Running Wisdom

Joe Henderson’s excellent, long out-of-print book The Long Run Solution is now online here. It’s a great read, and 31 years have not changed the truth of its message.

In Chapter 18, “Training,” Joe describes his early struggles to find the best way to train. His high school coach wasn’t much help — he assigned a steady diet of fast quarters — and that was it. Joe evolved his own system, which included moderate-paced distance running, and it worked — on his self-coached training, he won six state titles. But then came college. Joe writes of his freshman year at Drake University:

I signed on with a coach who knew just about everything about training methods. He gave me workouts so complicated that I couldn’t figure out where I’d been and where they were leading me. No more easy miles on the roads combined with a few races and trials. That was too primitive. It may have worked in high school, but it wasn’t good enough for the big-time.

Maybe not. But I didn’t belong in the big-time, either, and I needed something more “primitive.” In the first year of college, my mile time went from 4:22 to 4:50, my three-mile from about 15 minutes to more than 16.

Earlier, I’d stumbled onto the right combination of endurance and speed — a torrent of distance and a dribble of fast stuff. I didn’t know what the combination was, so I stumbled in and out of it a half-dozen more times until I finally broke the code.

Joe’s race times rose and fell as he alternately trained too hard and raced too often, then got injured and regrouped with the kind of moderate training that had worked magically in the past.

I was in the sorriest mental-physical shape in my life. Only then, out of desperation, did I figure out the formula I’d been on during every successful, healthy, happy running period since the start — and off of during the down times….

I’d listed every race and every run in a loose-leaf diary-type binder. Since 1966, all of my running had been one extreme or the other — easy or all-out. So my own running-racing balance was easy to figure out. Two patterns jumped out of the mass of statistics.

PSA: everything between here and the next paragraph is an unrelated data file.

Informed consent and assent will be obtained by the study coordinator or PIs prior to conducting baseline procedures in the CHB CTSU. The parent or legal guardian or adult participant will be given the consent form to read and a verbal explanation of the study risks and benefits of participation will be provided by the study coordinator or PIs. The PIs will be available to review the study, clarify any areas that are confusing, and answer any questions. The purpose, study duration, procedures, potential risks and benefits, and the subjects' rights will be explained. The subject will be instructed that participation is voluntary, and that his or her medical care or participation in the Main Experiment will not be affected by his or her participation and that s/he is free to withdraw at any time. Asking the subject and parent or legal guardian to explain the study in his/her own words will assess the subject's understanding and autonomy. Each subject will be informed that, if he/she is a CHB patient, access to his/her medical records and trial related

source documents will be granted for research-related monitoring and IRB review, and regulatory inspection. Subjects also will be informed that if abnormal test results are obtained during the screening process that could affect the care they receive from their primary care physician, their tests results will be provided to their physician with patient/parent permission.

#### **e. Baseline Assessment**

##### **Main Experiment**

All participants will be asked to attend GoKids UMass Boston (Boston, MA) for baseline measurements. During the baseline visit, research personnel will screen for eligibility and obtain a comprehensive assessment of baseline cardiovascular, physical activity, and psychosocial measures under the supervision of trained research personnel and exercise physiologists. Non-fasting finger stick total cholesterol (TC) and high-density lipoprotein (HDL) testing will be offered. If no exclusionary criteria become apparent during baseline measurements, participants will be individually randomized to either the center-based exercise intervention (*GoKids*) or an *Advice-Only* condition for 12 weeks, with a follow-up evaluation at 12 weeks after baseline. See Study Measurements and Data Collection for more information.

1. I raced best when I raced 5% of my miles (20:1 ratio).

2. I raced worst, was tired, sick and hurt most often when I raced 10% or more of the total.

There’s a wealth of wisdom in Chapter18. For me, it held a powerful message.

After 30+ years of running, I’m well aware of the training that works best for me. But it’s such a simple formula that I occasionally begin to doubt. Start slowly. Practice ruthless pace discipline. Never run harder than an inner wisdom, speaking through the subtle feelings of my heart, tells me the body wants to go.

It always works. Yet I’m apt, on occasion, to lose my way.

I’m feeling really good; I wonder what’ll happen if I go fast from the start.

I’m not feeling great, but I’ll do a few miles of hard repeats and shake off the blahs.

After almost four decades of running, I can still feel mildly ashamed to be warming up with 40-80 minutes of slow jogging while dozens of youngsters (and not a few oldsters) go speeding by. They aren’t wasting their time slogging like an old putz. Shouldn’t I be going faster?

Yet, it always works. Even if I don’t end up going far or fast, the long warmup puts me in tune with my body, and my sure inner sense of its needs. It enables me to do what’s right. And that’s important, because doing the right thing invariably gives me joy.

An ancient Indian scripture, the Vivekachudamani (“Crest Jewel of Wisdom”), talks about the “glamorizing power of the mind.”

The glamorizing power of the mind wants to enmesh us in pain. It wants to draw us outward, away from our wise, inner core. It’s the attraction of cheap thrills, of fleeting pleasures, of wrong turns, of looking for love in all the wrong places. Defeating its wiles can require a hard fight. In The Long Run Solution, Joe tells how he won the battle, through difficult skirmishes and no small number of momentary defeats.

Those who mock us when we train temperately don’t have a clue. Impulsive running is easy. Balance, moderation, and self-control are hard. But they always deliver the best results, inwardly and outwardly.

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